Maine, Colonel Nickerson; the Twenty-first Indiana, under Lieutenant-Colonel Keith; the Sixth Michigan, under acting Lieutenant-Colonel Clarke, and the Seventh Vermont, Colonel Roberts, were encamped-the first with its right resting on the intersection of the Greenwell Springs road and fronting on a road running to the intersection of the Bayou Sara and Clinton roads. These encampments were in heavy timber. The Twenty-first Indiana was encamped on about the same line front and on the right of the Greenwell Springs road. On nearly the same line front, but still farther to the right, at the intersection of the Clay Cut and Perkins roads, was the Sixth Michigan. The Seventh Vermont was some distance to the rear and between the positions of the Sixth Michigan and Twenty-first Indiana, with the camp fronting the city. Everett's battery, under Lieutenant Carruth, was in bivouac on the right of the Fourteenth Maine and on the right of the Twenty-first Indiana. Still farther to the right were the guns, in charge of [Lieutenant Brown], of the Twenty-first Indiana. On the extreme right the guns of Nims' battery, under Lieutenant Trull, were brought into position early in the action on the right. The Thirtieth Massachusetts, under Colonel Dudley, was brought up from their quarters in the Capitol, on the right of the Fourth, and took position on the left of the Sixth Michigan. On the extreme left, in advance of the left bank of the Bayou Gross, with an oblique front toward the intersection of the Bayou Sara and Clinton roads, with two pieces of Manning's battery, were the Ninth Connecticut and Fourth Wisconsin. The remaining guns of Manning's battery were in position on the right bank of the bed of the Bayou Gross. This was the real line of defense for the left flank, covering the north and east of the Arsenal grounds.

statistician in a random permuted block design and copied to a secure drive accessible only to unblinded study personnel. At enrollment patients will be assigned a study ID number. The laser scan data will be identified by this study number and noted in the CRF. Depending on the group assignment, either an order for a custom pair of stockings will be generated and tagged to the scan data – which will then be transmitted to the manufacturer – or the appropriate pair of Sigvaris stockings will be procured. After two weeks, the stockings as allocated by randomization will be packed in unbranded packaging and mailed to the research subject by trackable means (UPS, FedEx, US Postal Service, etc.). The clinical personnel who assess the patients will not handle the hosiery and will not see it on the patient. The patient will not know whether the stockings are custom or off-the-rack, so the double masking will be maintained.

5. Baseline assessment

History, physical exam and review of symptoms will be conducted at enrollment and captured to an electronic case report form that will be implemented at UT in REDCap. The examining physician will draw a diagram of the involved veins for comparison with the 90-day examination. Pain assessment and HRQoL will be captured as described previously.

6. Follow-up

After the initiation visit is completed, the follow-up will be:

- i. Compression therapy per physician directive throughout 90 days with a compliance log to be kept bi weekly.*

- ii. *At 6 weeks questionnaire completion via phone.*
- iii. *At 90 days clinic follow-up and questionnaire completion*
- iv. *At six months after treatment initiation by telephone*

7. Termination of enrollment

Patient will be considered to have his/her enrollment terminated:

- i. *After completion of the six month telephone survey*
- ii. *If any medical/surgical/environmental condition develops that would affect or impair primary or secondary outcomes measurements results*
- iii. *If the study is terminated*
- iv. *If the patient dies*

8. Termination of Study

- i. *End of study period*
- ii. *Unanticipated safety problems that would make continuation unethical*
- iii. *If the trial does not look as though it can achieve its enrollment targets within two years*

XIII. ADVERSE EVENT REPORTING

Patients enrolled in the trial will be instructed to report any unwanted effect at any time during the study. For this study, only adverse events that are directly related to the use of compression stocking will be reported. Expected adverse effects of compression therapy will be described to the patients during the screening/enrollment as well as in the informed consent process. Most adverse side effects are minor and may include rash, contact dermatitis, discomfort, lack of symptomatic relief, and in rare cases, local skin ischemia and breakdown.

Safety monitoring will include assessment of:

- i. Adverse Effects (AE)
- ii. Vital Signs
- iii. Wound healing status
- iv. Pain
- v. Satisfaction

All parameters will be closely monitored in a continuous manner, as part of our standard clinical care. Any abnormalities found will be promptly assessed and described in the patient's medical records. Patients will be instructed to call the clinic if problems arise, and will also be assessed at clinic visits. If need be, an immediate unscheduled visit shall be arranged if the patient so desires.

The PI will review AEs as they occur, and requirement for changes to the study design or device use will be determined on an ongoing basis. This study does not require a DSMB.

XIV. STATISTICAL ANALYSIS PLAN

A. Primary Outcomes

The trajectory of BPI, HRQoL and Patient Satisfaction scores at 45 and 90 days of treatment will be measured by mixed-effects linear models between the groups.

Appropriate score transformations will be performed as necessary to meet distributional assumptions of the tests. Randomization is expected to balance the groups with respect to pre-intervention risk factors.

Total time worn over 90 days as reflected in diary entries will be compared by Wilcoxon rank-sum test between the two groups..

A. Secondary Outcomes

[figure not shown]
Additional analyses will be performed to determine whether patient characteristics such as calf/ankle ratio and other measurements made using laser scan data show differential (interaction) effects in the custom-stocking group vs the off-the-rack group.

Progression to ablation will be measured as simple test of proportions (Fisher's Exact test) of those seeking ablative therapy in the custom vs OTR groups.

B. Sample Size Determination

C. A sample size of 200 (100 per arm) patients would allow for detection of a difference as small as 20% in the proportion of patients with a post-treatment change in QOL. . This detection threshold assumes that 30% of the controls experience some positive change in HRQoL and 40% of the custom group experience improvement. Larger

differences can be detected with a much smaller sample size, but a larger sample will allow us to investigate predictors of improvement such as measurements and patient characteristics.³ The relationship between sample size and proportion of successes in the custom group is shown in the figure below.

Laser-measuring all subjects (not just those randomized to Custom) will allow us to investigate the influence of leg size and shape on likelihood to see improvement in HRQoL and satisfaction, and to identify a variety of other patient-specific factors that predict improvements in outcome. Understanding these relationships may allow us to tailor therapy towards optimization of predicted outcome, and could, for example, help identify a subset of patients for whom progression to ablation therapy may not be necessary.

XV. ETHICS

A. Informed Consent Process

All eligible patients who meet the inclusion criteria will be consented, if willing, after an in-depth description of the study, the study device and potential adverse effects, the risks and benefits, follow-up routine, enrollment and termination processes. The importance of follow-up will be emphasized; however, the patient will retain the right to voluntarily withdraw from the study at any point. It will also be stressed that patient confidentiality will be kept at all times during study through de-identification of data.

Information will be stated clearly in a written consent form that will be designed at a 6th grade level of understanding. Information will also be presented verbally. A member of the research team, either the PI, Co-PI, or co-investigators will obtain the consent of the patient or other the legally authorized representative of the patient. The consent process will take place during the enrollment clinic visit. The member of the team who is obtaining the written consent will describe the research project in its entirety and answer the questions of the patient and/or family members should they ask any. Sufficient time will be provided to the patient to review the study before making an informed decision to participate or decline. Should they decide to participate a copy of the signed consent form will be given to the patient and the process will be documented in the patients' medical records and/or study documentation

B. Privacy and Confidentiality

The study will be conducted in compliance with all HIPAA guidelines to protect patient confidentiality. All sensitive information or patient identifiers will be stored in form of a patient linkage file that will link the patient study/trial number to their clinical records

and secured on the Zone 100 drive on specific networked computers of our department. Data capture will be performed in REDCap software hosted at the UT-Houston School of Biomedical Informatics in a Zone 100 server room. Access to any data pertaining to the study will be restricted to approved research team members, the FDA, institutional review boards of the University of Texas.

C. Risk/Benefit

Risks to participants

General Williams, in his instructions to myself and Lieutenant-Colonel Bean, commanding Fourth Wisconsin Volunteers, was very clear and positive in his orders to hold this position at all hazards, as he anticipated the enemy would advance (under cover of the fire from the ram Arkansas, with the gunboats from the Red River) through the open grounds of the saw-mill and Dougherty's plantation and take possession of the Arsenal grounds. The above-mentioned advance on the left bank of the bayou was only ordered by General Williams after a lengthy consideration, on the evening of the 4th instant, with the intention of checking an advance on the same position by the Bayou Sara and Clinton roads, and for that reason we only brought forward the light howitzers of Manning's battery to the advance position, leaving the heavy guns on the original lines.
At early daylight on the morning of August 5 the enemy threw his entire force on the camps of the Fourteenth Maine, Twenty-first Indiana, and Sixth Michigan, with the batteries attached to each regiment. These troops stood their ground nobly, meeting the tremendous force thrown upon them with unflinching bravery.
On looking over the battle ground since the engagement I cannot conceive how it was possible for so many men to h ave engaged on so small a piece of ground. The attack was nearly simultaneous, but the first fire in line from the enemy's right was directed on the Fourteenth Maine, and instantly answered by that regiment by a solid line volley, which must have done terrible execution. The companies of the Twenty-first Indiana which were in advance as pickets had fallen back in order. The whole regiment advanced toward the Magnolia Cemetery and east it. At this time Major Hays was seriously wounded and was taken from the field. The regiment worked, advancing and retiring and changing front as the enemy showed himself through the smoke.